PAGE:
Thursday, April 29, 2010

busyness, burnout and the grace of God (3b) time and eternity

This post continues from last week's post on busyness and time.

What I'm learning.*
See last week's post for points 1-5.

8. My life is like the grass that the wind blows away (Ps 103:15-16)...
This has been a humbling realisation for me. I'm ashamed to admit that part of me longs to do something of such significance for God that I'll be remembered after I die. What an empty goal, and how unlikely! Most of us won't be remembered beyond a couple of generations - if that! - and this is the way it should be. My life is short and soon over. It's God's name, not mine, that will be remembered, and I wouldn't have it any other way.

9. ... but eternity is forever.
Why try to pack everything into this life when I have eternity in store? Why live for this fragile, fleeting life rather than eternity? I'm finite, I'm human, and I can't have every experience, realise every potential, use every gift, or fulfil every dream during this life, whatever the world tells me! I have eternity ahead of me to enjoy these things (and I'm not going to care if I don't do everything I've ever dreamed of in heaven - I'll have better things to do!). I want to spend this life serving Jesus and living for eternity, rather than running around trying to fit everything in now.*

6. There is grace in waiting ...
I want everything now, but God often calls me to wait. It's not a virtue we're very good in these days of instant everything! But as I wait, refusing to give in to self-pity and impatience, I practise quiet trust in God's wisdom and provision. I want things now: but God teaches me to wait on him and trust him to bring good things in his own time and in his own way. God is good, and his timing is perfect.**

7. ... and now may be a time for waiting.
My life is finite, and I can't do everything I'd like to do - although, like a child in a lolly shop, I'd like to be able to taste everything now! Now may not be the time for many of the opportunities I'm given. Now is often a time for saying "no", and focusing on things of first importance, like caring for the people God has given me to love. There'll be time for other ministries later on - or perhaps not. That's in God's hands! In the meantime, I'm learning to weigh up the choices, to make wise decisions, to pace myself, and to be patient, knowing that during this life, God will give me enough time to do the work he wants me to do.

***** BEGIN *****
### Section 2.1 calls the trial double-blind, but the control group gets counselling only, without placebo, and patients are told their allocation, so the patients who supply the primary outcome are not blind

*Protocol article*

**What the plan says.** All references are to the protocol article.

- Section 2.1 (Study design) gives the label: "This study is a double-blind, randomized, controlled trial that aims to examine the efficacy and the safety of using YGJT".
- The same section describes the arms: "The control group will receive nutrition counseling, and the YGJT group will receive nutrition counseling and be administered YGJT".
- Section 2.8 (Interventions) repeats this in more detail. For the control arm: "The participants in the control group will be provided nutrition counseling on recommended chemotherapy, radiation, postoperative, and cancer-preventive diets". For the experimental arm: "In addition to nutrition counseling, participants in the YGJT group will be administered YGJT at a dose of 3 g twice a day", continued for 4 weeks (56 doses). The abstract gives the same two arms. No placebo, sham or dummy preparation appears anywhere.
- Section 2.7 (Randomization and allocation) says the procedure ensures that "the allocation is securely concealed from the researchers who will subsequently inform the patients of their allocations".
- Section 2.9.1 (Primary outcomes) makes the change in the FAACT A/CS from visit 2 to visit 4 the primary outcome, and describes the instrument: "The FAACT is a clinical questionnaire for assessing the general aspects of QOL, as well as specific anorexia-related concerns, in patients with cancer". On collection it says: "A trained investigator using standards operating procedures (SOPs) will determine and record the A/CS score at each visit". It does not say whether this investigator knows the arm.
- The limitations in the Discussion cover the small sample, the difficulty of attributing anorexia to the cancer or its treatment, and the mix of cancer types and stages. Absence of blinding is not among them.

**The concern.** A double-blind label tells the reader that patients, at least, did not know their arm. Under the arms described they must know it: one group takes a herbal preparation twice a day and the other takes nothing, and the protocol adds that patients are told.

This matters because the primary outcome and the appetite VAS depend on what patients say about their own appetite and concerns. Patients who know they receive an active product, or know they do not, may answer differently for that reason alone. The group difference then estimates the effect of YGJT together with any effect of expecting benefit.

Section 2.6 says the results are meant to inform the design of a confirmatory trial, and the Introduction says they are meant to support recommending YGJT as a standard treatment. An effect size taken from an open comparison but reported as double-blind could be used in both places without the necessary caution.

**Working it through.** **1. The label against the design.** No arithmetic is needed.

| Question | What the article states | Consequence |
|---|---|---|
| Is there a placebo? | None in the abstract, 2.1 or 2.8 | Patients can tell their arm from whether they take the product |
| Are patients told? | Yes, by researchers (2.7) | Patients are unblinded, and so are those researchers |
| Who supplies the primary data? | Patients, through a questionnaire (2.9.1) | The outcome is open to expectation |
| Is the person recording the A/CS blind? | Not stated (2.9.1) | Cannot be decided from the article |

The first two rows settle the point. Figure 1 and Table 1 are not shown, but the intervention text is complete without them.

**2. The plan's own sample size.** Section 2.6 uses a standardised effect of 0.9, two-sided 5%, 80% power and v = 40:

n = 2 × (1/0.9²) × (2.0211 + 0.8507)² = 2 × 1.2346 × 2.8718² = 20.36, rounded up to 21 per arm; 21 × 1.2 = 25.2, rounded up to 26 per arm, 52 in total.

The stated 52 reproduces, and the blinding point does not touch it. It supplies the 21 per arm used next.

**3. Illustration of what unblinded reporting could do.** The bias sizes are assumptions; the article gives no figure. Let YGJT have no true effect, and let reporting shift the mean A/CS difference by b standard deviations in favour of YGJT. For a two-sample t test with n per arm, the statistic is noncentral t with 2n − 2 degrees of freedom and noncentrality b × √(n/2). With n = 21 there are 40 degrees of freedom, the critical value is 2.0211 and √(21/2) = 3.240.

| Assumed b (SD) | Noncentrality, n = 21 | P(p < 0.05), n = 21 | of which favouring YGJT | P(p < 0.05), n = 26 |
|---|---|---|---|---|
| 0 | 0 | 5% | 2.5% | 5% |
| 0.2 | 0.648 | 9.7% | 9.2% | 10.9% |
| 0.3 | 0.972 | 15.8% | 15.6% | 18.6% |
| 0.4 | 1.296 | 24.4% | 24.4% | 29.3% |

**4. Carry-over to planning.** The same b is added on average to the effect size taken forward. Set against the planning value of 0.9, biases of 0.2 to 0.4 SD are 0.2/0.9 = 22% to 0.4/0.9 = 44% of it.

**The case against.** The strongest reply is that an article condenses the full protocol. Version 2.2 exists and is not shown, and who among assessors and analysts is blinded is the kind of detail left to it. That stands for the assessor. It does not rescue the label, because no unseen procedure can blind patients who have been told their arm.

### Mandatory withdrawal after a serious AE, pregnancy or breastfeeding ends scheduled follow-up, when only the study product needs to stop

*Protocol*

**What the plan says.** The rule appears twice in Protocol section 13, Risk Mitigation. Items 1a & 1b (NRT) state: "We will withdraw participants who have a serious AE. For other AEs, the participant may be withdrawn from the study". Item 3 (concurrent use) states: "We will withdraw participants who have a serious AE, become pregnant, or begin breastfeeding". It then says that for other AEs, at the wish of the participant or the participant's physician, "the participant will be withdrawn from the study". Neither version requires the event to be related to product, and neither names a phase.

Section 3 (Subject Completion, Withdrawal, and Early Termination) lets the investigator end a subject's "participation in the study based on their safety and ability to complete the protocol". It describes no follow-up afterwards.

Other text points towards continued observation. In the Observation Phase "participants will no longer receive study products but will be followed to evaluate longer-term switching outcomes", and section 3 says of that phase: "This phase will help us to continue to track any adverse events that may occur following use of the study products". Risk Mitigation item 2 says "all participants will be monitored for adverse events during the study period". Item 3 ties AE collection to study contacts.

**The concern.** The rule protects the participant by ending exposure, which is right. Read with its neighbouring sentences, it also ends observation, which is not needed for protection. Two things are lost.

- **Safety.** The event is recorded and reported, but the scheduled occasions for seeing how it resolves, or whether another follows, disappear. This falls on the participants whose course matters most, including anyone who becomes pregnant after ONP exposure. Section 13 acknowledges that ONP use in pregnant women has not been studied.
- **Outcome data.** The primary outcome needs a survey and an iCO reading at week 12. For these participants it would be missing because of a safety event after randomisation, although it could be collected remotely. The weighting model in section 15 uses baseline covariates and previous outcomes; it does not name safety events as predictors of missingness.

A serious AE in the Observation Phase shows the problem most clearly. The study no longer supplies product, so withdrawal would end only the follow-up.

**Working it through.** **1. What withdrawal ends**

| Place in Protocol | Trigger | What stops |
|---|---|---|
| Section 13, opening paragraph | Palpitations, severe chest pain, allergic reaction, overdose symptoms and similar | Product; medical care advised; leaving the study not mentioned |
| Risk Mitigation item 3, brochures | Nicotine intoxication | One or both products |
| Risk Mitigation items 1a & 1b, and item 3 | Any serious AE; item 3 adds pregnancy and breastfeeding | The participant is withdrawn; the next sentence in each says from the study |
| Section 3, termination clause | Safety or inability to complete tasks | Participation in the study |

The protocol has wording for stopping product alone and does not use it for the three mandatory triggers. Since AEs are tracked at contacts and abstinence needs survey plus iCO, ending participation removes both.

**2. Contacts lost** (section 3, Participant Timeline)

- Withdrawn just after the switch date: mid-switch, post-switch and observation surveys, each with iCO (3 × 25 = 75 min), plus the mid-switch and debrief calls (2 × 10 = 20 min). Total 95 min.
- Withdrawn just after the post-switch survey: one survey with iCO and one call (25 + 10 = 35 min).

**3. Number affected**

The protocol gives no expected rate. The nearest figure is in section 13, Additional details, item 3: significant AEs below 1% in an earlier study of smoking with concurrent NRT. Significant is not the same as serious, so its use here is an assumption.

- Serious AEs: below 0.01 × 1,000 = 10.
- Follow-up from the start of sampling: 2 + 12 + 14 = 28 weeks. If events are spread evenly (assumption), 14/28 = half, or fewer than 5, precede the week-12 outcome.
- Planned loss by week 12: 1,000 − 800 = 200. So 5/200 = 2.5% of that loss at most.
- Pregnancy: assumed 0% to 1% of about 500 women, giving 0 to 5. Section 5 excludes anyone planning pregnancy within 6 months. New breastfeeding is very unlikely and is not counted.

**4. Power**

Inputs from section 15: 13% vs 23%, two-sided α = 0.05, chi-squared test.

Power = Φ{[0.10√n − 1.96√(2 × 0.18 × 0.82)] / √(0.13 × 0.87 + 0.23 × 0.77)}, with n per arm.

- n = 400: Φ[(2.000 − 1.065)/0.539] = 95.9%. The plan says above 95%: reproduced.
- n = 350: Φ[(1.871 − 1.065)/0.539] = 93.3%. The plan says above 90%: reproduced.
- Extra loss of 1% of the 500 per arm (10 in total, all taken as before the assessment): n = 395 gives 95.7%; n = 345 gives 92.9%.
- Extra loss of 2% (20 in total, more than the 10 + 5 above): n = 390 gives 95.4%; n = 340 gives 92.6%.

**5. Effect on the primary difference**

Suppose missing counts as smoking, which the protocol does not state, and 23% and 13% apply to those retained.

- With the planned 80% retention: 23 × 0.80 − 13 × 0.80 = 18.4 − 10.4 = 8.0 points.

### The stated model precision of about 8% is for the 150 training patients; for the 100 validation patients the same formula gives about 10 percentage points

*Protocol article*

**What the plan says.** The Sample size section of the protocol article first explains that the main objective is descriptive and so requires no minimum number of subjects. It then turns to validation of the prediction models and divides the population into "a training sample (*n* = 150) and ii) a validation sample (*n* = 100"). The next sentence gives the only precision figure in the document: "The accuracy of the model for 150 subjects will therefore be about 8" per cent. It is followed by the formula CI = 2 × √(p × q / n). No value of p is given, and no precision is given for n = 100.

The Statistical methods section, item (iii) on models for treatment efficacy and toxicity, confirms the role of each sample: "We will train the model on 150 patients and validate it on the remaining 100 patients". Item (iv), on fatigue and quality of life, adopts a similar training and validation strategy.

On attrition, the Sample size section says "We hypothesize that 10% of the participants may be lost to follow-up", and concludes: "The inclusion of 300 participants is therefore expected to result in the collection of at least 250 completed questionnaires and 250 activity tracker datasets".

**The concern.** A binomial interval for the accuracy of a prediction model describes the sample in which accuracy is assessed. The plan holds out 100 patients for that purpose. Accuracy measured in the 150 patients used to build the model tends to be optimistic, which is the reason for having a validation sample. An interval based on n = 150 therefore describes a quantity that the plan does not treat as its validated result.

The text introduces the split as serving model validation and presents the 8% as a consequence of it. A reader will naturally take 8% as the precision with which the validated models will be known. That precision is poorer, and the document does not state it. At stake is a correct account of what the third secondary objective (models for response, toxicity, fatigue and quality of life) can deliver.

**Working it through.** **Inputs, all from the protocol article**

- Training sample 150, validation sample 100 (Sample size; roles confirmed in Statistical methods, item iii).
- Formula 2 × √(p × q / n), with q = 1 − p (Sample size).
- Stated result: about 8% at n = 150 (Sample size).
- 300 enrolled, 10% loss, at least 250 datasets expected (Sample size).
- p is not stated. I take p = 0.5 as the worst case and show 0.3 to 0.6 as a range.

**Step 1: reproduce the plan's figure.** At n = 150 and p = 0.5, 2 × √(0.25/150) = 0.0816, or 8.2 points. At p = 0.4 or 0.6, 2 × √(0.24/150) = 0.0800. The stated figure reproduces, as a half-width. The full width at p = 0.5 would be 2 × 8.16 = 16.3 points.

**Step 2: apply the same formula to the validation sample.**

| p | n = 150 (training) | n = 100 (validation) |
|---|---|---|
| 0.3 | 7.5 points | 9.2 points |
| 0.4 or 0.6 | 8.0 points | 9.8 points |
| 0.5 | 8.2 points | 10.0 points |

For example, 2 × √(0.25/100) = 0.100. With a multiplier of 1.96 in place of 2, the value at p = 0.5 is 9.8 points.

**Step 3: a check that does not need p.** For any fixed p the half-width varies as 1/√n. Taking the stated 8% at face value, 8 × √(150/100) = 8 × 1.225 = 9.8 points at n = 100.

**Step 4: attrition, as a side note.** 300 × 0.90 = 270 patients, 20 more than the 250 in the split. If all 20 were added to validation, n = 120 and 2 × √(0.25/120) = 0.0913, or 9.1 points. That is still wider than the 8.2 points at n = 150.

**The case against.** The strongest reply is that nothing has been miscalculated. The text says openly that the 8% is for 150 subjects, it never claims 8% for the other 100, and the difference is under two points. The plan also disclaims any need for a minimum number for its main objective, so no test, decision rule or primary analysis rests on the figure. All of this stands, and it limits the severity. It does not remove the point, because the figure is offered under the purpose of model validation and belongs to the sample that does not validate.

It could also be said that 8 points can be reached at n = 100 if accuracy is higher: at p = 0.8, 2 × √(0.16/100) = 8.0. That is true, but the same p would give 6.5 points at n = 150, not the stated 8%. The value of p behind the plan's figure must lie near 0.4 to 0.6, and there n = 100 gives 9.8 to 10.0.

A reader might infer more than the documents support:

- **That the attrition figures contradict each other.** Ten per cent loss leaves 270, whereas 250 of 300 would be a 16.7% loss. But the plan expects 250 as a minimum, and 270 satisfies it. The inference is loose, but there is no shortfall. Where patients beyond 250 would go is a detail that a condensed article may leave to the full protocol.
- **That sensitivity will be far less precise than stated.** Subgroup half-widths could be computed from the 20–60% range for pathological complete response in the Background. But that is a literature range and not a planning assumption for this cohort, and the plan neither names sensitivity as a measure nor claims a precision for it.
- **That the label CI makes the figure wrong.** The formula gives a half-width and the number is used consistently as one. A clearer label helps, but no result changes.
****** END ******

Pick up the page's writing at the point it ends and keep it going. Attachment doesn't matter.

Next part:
10. My significance doesn't come from my life's story, but from being part of God's story.
My life on earth is short and my story is quickly over. Only God lasts forever. The story that matters is the story of his Son. If my life has significance, it's not from doing great things, but from being caught up in God's bigger story. I'm a mum, and that means serving Jesus in a small, unseen sphere. For others, serving Jesus means going to work every day, caring for a sick husband, or staying faithful in singleness. As I serve Jesus faithfully, even if no-one ever sees, I'm doing work that will last and playing my part in God's bigger story.*

*These insights come from Tim Chester The Busy Christian's Guide to Busyness chapter 12. So this post is really an extended meditation on Chester's book, which I found profoundly helpful as I reflected on the topic of time.
*Elisabeth Elliot's Passion and Purity has taught me a lot about the blessedness of waiting.

images are by aussiegall, Theorris, m4r00n3d and Carlos Porto at flickr


jennifer said...

It has been really encouraging and helpful to read what you have been learning through your experience of burnout and busyness. I have been motivated to buy Tim chester's book and also plan to give it to a friend. Thanks for being willing to share your struggles and what you are learning through them.

Jean said...

Thanks, Jennifer, I'm glad you're finding the series helpful. Sorry it took me a couple of days to respond to your comment - my computer's been acting up! I hope you and your friend find the book helpful. Love Jean.